Some of his paintings are preserved in the concentration camp's museum, including “Crocuses”, painted in 1943 which are presented in “Face to Face. Art in Auschwitz” exhibition at the National Museu, in Cracow.
ANNA DRESDEN -POLAK & JUDIKJE 'JUD' SIMONS
Anna Dresden-Polak and Judikje Simons were Dutch Jewish gymnasts who competed on the same team during the 1928 Summer Olympics. They were two of five Jewish members of the team. All Jewish team members were killed during the Holocaust.
Anna Dresden-Polak won a gold medal at the 1928 Summer Olympics. Dresden-Polak was taken to Westerbork concentration camp and then deported to Sobibór, where she was murdered on 23 July 1943 together with her six-year-old daughter Eva. Her husband, Barend Dresden was killed a few months later in 1944 in Auschwitz concentration camp.
Judikje Simons won a gold medal at the 1928 Summer Olympics. After her Olympics career she married and, with her husband, ran an orphanage in Utrecht, housing and caring for more than 80 children. As the Nazis rounded up Dutch Jews and sent them to concentration camps, Simons and her husband refused to abandon the orphans who depended on them. The Nazis captured her and her family, all of whom were deported to the Sobibor extermination camp and gassed on 3 March 1943.
Antal Vágó was a Hungarian Jewish international footballer who played as a midfielder. Vágó played club football for MTK for twelve seasons, winning the league nine times. Vágó also played for Fővárosi TC and represented the Hungarian national team at international level, earning 17 caps between 1908 and 1917. Vágó was killed during the Holocaust, some claim that he was shot and his body thrown into the river Danube in late 1944 along with thousands of other Budapest Jews.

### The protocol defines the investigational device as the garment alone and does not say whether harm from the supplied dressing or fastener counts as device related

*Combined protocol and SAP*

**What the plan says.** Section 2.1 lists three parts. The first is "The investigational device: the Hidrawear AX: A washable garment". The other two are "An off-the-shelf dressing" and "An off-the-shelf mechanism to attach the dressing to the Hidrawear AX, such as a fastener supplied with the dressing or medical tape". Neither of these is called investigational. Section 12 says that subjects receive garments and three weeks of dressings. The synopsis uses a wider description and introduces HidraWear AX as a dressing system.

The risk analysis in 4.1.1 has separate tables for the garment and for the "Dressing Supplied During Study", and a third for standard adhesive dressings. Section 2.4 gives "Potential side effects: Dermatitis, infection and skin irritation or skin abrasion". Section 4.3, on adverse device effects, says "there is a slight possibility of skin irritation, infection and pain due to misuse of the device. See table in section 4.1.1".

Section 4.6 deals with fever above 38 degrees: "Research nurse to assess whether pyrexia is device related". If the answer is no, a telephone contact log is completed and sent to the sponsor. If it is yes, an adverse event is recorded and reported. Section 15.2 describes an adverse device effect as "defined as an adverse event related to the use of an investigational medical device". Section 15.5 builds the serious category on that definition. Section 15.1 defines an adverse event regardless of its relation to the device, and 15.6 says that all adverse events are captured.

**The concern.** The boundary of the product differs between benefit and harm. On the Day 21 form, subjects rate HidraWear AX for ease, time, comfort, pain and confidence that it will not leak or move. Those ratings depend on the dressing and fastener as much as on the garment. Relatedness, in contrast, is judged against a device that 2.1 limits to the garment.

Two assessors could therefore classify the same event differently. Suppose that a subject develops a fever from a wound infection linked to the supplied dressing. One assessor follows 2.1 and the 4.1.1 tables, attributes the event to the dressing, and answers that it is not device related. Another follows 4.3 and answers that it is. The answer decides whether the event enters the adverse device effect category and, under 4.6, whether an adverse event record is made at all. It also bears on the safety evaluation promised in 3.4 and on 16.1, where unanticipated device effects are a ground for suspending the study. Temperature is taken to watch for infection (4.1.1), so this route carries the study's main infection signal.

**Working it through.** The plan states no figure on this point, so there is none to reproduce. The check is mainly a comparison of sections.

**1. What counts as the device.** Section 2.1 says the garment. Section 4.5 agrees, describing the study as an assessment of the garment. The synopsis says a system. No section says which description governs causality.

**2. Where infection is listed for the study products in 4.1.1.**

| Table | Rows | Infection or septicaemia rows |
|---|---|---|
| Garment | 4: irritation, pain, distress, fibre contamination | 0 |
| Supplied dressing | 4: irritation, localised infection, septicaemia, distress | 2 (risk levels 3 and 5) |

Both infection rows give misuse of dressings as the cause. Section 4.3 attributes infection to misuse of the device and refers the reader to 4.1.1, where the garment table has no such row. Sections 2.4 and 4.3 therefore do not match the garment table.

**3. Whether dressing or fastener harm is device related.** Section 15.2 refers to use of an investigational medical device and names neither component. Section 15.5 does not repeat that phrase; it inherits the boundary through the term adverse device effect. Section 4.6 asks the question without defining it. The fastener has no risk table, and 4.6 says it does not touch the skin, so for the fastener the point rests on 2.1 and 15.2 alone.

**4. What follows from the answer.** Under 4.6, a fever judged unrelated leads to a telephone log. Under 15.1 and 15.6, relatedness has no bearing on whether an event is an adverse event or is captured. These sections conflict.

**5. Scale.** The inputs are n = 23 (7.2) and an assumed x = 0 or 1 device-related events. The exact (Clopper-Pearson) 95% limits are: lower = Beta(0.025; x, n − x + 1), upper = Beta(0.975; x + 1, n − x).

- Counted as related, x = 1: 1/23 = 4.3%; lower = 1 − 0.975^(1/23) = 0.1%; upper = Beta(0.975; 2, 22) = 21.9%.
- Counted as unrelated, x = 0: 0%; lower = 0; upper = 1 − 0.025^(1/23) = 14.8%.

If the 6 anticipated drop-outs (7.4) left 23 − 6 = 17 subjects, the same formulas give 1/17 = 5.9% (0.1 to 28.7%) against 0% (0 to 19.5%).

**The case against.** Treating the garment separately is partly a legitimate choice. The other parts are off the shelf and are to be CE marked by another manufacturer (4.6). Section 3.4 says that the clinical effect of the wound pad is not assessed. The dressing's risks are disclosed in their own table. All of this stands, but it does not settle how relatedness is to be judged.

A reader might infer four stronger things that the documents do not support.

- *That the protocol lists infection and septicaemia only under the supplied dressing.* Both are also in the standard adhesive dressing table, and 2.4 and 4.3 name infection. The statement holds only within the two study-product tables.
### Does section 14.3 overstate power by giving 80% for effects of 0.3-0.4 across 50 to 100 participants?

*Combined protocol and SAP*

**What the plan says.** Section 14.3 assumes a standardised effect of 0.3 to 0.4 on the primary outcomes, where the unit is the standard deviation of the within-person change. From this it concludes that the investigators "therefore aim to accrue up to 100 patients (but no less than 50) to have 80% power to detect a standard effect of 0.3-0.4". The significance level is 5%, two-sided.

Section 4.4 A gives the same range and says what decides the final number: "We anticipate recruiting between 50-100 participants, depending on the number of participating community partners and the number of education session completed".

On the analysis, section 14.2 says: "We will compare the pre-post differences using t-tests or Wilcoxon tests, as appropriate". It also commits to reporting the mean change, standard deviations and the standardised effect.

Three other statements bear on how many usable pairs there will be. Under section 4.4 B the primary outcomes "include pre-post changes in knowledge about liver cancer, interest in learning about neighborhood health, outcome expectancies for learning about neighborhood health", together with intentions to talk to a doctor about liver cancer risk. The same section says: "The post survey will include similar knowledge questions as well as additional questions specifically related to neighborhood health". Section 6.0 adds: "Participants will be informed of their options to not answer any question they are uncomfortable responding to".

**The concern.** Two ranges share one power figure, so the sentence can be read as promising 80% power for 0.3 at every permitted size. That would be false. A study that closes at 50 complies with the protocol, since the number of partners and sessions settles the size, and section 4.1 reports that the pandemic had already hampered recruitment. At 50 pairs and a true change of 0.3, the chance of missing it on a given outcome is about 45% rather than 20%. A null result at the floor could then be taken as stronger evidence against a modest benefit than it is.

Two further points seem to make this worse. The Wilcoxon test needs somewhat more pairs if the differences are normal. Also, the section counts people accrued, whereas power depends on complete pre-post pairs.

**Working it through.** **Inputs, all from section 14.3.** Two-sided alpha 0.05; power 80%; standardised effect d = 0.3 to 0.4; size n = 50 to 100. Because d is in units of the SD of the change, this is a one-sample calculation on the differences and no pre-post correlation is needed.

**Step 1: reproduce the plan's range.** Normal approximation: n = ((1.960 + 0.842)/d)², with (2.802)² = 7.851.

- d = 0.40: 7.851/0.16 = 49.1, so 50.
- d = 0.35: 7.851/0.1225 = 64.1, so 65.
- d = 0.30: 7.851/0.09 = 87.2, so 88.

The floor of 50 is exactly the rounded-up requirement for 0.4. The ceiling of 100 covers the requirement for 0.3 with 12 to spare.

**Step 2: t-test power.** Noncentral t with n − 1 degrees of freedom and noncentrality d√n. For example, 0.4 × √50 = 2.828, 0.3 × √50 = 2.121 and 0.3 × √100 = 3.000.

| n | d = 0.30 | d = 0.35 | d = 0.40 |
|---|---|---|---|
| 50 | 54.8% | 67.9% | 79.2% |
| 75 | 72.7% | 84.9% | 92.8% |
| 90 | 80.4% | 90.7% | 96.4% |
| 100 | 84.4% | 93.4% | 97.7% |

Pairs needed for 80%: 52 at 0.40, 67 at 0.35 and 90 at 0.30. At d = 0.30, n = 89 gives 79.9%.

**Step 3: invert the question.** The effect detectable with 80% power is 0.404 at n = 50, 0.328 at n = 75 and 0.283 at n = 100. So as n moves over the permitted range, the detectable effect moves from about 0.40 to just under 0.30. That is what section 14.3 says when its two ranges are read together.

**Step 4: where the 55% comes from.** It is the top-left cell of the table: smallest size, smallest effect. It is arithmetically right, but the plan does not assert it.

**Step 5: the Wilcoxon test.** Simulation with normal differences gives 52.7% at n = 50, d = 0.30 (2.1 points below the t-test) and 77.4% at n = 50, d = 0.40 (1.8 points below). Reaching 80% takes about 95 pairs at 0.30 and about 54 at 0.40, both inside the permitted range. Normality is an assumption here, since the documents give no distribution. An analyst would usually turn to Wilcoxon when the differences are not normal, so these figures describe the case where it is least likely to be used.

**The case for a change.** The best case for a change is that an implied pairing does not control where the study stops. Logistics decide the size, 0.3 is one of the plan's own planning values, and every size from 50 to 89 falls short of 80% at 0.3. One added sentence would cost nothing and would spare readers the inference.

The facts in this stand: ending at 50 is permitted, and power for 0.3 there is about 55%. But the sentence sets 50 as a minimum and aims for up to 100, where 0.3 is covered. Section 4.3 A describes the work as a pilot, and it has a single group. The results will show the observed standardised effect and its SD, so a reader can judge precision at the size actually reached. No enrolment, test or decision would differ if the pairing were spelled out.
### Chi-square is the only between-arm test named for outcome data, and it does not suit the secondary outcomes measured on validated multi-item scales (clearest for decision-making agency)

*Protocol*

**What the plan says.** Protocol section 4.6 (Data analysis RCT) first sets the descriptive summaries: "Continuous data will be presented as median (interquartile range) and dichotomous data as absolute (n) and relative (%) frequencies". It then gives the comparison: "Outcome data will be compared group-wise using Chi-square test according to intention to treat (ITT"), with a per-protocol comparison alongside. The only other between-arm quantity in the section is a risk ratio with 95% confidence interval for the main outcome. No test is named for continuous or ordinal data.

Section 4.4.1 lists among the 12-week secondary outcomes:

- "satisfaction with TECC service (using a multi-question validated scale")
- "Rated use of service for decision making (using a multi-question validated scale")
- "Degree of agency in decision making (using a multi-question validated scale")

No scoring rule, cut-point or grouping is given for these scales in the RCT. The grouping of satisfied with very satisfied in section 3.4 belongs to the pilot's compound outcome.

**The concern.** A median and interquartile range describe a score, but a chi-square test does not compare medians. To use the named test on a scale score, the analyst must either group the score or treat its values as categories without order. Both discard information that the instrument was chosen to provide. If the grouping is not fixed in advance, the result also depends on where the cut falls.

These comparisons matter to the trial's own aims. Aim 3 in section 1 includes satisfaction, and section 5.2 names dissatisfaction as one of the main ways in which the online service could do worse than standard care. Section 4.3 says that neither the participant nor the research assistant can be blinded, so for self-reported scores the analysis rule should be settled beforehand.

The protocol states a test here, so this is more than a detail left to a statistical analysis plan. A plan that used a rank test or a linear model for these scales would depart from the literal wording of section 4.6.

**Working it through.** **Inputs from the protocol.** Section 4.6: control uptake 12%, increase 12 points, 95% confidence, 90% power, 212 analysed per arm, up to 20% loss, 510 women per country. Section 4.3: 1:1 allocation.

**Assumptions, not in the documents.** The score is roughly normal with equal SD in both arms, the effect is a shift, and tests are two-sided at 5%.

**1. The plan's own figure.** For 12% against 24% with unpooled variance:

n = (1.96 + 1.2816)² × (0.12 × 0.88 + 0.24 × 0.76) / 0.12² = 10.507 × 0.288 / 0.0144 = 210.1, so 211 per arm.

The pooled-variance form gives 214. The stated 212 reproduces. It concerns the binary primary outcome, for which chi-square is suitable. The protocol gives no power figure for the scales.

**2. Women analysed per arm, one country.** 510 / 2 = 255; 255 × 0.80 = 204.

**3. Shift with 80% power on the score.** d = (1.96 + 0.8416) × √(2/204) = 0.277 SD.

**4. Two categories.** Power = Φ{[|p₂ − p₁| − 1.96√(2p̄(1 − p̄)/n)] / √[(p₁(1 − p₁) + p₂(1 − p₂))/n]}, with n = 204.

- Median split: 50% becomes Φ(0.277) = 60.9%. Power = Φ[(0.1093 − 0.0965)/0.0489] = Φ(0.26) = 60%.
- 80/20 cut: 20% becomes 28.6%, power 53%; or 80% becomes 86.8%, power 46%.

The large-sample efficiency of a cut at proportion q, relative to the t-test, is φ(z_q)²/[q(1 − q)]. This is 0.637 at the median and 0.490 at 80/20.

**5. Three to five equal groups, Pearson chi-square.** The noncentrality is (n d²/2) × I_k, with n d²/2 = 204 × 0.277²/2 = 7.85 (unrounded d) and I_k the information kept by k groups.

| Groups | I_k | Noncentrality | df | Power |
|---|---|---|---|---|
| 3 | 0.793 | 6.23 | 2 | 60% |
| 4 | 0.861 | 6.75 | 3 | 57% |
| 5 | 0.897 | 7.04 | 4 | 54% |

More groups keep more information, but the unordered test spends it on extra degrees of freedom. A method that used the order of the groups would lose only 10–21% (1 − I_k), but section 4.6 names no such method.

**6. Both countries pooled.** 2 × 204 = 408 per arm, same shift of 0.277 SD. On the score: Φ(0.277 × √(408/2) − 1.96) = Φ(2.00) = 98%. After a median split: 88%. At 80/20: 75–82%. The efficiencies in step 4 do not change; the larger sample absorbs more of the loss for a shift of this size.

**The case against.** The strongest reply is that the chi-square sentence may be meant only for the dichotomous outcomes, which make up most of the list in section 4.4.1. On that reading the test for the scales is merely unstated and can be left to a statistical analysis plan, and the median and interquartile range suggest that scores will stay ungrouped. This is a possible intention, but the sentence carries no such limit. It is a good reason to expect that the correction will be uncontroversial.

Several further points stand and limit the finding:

Hungary contributed with more Jewish players and coaches than any other country, a reality reflected in the number of Hungarian Jewish internationals murdered in the Holocaust. Five MTK stars to represent Hungary were murdered during the Holocaust.
ALFRED & GUSTAV FLATOW
Gustav Felix Flatow was a German Jewish gymnast. He competed at the 1896 Summer Olympics in Athens and at the 1900 Summer Olympics in Paris. Gustav competed in the parallel bars, horizontal bar, vault, pommel horse, and rings individual events. After the Nazis took power in Germany in 1933, he fled to the Netherlands. In 1943 he was jailed, and in February 1944 he was deported to Theresienstadt concentration camp, where his cousin had already died in 1942. Gustav died in 1945 due to starvation, at the age of 70.
Alfred Flatow was a German Jewish gymnast and competed at the 1896 Summer Olympics in Athens where he won three gold medals and a silver at the first modern Olympiad. He won the parallel bars, was the runner-up in the horizontal bar, and was a member of the German team that took gold in both the parallel bars and the horizontal bar team events. He also competed in the vault, pommel horseand rings competitions. In 1903, Alfred assisted the founding of the Judische Turnerschaft, the historic and pioneering Jewish sports organization in Europe. He also served as a gymnastics teacher and wrote books about his sport. Alfred emigrated from Germany to the Netherlands in 1938 and two years later the country was invaded by the Nazis. On 3 October 1942, Alfred was deported to Theresienstadt concentration camp in spite of appeals by the highly placed gymnastics official Christian Busch. There, Alfred died of starvation at the age of 73.